Negative affective states have been consistently associated with sexual risk behaviors among men who have sex with men (MSM). While research has focused on the influence of depression and anxiety on risk behavior, few studies have examined the effect of loneliness on HIV-related risk behavior. This article examines the Loneliness and Sexual Risk Model (LSRM) which postulates that loneliness is associated with sexual risk behavior and that this relationship is mediated by the influence of substance use and compulsive behavior. Therefore, successfully addressing loneliness and its underlying causes is likely to result in subsequent reductions in risk behaviors. Clinical practice considerations are discussed.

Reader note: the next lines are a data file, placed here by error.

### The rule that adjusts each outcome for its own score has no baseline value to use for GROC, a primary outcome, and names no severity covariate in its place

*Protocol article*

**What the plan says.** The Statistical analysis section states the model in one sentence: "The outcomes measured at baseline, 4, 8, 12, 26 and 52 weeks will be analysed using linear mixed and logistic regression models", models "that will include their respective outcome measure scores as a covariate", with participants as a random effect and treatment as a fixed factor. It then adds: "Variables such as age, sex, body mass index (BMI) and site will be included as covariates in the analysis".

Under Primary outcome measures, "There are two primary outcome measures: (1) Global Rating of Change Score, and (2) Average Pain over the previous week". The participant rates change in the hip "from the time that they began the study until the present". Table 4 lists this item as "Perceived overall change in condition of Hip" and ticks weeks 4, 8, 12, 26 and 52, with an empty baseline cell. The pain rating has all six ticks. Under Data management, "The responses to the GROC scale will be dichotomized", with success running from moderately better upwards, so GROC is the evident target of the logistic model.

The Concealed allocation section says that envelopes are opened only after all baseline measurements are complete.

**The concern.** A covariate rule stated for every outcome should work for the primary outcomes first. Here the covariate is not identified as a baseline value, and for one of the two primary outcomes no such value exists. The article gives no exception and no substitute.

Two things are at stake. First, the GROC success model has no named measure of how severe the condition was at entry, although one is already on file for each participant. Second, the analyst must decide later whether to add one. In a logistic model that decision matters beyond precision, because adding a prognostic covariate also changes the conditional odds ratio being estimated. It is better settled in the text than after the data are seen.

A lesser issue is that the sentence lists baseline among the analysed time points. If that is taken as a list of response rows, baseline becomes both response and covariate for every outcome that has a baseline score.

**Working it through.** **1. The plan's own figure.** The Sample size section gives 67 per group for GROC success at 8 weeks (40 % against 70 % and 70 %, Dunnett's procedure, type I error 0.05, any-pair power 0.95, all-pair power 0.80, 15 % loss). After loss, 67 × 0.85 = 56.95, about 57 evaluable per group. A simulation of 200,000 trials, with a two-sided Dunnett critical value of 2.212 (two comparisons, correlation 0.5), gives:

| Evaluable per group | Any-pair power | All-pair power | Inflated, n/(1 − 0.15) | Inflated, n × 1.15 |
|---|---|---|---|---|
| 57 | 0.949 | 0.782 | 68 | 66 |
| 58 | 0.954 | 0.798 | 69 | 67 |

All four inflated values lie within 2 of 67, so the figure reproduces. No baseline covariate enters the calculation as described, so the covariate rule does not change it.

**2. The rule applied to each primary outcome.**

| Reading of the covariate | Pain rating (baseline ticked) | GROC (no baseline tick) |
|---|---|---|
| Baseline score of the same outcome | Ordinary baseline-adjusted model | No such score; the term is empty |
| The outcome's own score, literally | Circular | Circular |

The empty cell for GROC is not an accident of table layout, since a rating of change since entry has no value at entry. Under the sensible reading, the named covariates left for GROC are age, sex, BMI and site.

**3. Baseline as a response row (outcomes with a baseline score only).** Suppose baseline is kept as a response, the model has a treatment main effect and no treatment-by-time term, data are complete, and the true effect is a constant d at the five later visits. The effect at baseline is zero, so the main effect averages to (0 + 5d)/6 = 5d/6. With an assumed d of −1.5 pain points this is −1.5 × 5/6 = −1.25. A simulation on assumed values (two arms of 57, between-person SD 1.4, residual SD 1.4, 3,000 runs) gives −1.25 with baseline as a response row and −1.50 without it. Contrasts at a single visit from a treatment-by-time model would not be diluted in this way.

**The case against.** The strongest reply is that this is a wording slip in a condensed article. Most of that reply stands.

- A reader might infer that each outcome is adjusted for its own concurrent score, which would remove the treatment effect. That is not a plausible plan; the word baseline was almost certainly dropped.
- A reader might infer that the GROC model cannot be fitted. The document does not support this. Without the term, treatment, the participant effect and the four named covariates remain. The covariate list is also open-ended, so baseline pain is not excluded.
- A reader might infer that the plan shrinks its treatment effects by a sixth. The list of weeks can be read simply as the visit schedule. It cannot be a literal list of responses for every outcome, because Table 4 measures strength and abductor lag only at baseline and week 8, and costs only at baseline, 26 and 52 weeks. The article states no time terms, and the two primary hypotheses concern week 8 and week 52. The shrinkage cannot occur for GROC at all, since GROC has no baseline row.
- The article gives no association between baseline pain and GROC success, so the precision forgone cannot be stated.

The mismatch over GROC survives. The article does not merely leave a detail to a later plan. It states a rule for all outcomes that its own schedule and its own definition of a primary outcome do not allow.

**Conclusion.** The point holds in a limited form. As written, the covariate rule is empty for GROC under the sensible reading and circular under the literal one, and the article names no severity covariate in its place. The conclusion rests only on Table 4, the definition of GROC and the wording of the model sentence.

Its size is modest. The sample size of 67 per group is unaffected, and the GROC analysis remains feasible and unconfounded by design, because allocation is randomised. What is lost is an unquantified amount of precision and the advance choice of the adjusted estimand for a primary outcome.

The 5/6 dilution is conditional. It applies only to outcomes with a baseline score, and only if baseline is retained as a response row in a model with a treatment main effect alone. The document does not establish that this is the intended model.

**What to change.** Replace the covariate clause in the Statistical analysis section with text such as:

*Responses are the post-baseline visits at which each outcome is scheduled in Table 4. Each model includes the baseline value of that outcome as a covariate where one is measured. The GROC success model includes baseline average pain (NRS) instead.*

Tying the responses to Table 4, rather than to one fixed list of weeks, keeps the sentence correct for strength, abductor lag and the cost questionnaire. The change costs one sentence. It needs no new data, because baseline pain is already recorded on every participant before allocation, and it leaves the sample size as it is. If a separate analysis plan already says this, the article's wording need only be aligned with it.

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Document Type: Research Article
Department of Psychiatry and Behavioral Medicine, Center for AIDS Intervention Research (CAIR), Medical College of Wisconsin, Milwaukee, Wisconsin, USA
Department of Psychiatry and Behavioral Sciences, Stanford University School of Medicine, Stanford, California, USA
Publication date: 2007-01-01
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